Here in this very newsletter, we far too often must report on the mass shootings and gun violence plaguing our communities. But when the press coverage ends, the victims left behind, the survivors of these shootings, become the hidden toll of the epidemic and face new realities we rarely see. My colleagues David Gambacorta and Helen Ubiñas have dug deep into the stories of these invisible victims for a truly important read this morning. Elsewhere in the news, Paul Manafort is making headlines again for his unraveling plea deal in the Russia probe and the U.S. government is being sued by a woman whose daughter died in Philadelphia after they were both detained by ICE.
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Whether in the form of mass shootings endlessly covered by national media or inner city violence that attracts only glancing attention, the price of America's gun violence epidemic is staggering.
Between 2006 and 2014, patients suffering from gunshot wounds incurred $6.6 billion in hospital costs nationwide and in Philadelphia survivors face an average of $46,632 in medical costs.
Beyond hospital bills, shooting survivors often shoulder lifelong financial burdens and disabilities and struggle to find help. In the eyes of the public, they become the invisible victims.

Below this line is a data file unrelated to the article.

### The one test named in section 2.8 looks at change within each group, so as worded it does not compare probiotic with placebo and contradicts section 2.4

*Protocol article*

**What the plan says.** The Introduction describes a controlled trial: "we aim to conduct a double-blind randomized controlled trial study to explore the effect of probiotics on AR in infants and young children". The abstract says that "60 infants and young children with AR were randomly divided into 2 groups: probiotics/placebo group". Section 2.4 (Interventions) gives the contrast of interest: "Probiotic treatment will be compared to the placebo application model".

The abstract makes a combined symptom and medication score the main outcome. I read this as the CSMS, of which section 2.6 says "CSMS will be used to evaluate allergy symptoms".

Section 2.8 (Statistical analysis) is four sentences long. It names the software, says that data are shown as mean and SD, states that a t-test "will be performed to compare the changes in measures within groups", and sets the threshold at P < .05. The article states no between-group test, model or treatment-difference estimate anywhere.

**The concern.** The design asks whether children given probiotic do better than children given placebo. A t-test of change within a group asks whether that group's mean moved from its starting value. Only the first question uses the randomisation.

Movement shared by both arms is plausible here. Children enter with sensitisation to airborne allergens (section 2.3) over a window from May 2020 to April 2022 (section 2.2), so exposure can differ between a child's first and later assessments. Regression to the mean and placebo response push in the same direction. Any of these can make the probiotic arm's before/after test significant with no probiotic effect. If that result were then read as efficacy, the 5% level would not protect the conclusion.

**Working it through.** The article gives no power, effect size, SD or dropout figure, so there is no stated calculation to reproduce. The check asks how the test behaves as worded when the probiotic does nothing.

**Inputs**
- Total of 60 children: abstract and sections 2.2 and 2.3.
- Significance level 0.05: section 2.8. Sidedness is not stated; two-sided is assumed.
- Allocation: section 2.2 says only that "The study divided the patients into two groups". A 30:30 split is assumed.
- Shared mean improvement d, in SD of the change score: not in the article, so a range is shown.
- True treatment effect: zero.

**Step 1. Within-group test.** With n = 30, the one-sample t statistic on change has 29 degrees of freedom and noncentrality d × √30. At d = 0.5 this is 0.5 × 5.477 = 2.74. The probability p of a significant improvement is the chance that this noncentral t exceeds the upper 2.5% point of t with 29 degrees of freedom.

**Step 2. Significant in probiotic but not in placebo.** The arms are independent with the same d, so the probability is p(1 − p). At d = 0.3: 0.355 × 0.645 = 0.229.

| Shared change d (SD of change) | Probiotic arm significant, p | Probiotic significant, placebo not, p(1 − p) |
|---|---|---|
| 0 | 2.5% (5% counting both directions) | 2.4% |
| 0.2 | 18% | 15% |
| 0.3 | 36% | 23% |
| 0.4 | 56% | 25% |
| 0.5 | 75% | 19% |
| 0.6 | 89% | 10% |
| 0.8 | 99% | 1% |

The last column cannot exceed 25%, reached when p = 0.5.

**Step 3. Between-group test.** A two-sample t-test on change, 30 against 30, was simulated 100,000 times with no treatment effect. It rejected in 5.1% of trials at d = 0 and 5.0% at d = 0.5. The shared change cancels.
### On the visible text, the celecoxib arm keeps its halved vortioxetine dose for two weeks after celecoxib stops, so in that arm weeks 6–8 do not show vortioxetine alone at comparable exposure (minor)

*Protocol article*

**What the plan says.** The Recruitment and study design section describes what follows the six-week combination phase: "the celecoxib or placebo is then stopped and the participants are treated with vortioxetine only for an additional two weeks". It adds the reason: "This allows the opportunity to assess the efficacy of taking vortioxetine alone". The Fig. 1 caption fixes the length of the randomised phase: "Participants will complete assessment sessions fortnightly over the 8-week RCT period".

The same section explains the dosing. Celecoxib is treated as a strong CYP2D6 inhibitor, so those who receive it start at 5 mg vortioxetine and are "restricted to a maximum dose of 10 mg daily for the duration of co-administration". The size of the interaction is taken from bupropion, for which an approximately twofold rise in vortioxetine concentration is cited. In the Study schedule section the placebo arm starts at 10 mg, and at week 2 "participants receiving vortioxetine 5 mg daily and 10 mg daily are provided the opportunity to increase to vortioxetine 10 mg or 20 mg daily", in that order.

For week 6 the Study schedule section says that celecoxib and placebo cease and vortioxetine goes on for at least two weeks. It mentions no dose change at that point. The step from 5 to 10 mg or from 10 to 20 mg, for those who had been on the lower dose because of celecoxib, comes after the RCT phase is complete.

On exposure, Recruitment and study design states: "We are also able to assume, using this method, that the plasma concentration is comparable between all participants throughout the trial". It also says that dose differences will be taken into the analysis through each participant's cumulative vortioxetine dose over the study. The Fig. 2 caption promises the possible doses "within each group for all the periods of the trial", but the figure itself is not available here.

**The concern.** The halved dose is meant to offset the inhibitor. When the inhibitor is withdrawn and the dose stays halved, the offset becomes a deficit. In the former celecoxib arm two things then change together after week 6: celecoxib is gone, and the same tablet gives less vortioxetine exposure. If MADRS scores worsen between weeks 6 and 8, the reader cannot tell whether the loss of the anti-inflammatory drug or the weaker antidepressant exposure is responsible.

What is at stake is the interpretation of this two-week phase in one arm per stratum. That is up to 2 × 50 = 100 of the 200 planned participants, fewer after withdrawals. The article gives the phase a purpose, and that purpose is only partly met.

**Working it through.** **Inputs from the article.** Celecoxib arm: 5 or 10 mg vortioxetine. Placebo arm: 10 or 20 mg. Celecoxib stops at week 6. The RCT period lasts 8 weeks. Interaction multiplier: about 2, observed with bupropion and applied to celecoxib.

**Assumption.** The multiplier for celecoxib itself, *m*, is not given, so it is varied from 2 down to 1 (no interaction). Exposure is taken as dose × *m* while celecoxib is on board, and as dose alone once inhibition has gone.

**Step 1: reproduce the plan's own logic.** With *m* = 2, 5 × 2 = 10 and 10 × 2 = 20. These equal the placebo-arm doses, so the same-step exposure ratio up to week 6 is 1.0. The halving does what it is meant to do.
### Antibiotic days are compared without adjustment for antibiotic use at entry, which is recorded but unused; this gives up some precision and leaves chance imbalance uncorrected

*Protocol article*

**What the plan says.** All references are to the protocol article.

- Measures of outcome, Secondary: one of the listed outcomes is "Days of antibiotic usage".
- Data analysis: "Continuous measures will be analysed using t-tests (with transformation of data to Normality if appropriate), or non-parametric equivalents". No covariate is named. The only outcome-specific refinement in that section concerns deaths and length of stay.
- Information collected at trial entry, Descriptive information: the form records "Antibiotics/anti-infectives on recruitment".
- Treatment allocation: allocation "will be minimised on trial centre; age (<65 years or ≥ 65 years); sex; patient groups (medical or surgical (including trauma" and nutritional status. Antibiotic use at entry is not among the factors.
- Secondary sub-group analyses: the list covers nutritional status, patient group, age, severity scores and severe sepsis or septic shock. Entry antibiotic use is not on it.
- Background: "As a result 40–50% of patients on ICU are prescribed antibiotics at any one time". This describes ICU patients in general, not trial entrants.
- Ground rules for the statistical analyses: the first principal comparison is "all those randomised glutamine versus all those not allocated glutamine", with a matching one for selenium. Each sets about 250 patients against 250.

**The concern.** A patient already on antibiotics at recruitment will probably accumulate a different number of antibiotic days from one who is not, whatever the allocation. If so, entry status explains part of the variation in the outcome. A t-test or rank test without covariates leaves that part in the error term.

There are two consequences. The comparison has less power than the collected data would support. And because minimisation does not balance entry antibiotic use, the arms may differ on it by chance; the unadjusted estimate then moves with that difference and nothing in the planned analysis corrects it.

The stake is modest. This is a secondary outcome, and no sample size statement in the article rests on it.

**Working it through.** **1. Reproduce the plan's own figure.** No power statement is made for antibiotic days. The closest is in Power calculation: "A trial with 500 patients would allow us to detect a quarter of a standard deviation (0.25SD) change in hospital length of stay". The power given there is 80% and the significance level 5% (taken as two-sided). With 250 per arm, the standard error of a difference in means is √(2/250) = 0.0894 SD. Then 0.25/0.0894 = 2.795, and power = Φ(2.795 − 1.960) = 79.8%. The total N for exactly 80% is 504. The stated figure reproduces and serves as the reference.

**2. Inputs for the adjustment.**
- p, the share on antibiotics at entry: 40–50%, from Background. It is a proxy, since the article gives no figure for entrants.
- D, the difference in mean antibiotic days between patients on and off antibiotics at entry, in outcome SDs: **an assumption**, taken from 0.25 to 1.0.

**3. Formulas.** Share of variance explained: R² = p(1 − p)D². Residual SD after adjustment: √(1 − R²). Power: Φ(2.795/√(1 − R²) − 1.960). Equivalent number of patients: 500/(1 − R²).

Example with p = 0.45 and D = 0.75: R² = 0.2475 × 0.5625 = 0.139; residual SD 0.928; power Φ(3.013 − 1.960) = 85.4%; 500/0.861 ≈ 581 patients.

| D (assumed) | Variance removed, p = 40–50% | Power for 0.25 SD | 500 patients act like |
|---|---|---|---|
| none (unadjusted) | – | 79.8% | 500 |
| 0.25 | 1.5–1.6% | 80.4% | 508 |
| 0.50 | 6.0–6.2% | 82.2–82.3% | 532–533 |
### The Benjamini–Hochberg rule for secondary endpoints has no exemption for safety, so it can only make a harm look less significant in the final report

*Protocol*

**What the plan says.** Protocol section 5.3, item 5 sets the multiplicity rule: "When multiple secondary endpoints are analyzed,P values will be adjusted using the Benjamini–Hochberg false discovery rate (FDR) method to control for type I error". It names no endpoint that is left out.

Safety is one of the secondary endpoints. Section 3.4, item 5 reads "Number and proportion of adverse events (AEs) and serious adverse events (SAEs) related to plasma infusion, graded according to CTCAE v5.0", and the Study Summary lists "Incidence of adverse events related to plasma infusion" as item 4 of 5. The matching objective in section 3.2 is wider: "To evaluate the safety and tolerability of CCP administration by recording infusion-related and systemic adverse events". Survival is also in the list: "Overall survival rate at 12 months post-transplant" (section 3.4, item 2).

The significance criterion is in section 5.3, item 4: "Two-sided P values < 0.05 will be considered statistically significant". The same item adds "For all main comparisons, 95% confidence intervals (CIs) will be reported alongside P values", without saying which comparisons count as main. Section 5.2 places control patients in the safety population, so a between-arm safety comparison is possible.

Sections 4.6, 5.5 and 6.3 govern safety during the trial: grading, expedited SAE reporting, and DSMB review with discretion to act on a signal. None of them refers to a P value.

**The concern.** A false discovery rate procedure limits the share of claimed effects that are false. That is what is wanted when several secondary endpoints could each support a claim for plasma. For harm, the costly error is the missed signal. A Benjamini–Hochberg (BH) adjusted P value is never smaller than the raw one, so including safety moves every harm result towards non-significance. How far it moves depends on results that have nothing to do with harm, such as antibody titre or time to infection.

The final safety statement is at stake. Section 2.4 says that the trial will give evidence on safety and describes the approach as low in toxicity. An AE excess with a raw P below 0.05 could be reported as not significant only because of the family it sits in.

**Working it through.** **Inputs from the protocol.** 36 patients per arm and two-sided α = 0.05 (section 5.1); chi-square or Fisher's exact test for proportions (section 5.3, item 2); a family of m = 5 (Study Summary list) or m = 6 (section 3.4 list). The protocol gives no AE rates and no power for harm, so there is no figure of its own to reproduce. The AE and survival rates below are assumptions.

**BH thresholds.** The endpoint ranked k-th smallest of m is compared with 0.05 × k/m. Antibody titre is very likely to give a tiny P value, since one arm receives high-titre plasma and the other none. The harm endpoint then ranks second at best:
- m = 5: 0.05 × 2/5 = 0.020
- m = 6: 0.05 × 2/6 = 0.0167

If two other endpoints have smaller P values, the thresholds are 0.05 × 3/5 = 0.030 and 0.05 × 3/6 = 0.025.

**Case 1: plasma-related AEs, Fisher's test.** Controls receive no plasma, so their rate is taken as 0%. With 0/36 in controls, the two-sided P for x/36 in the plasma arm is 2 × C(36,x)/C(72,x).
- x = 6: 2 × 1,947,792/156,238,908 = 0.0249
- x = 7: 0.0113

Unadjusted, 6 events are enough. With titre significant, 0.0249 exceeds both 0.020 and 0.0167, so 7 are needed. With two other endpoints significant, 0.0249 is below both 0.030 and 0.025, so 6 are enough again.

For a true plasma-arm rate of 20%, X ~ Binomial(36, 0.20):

A report from the Guardian released Tuesday alleges former Trump campaign chairman Paul Manafort met secretly with WikiLeaks founder Julian Assange in March 2016, the same month he joined the Trump campaign.
Manafort's plea deal with special counsel Robert Mueller also unraveled this week after prosecutors say he repeatedly lied to investigators, an allegation Manafort denies.
Both events throw new elements of uncertainty into the Trump-Russia investigation currently underway.
Yazmin Juarez, the mother of one-year-old Mariee who died in Philadelphia six weeks after being released from the nation's largest family detention center, has filed a legal claim seeking $60 million from the U.S. government for the child's death. Juarez's lawyers said Mariee developed a respiratory illness while she and her mother were detained by Immigration and Customs Enforcement.
Meanwhile, at the U.S.-Mexico border, critics are denouncing the use of tear gas to repel a crowd of migrants that included crying children on Sunday. President Trump defended the use of tear gas Monday, calling it "very safe."
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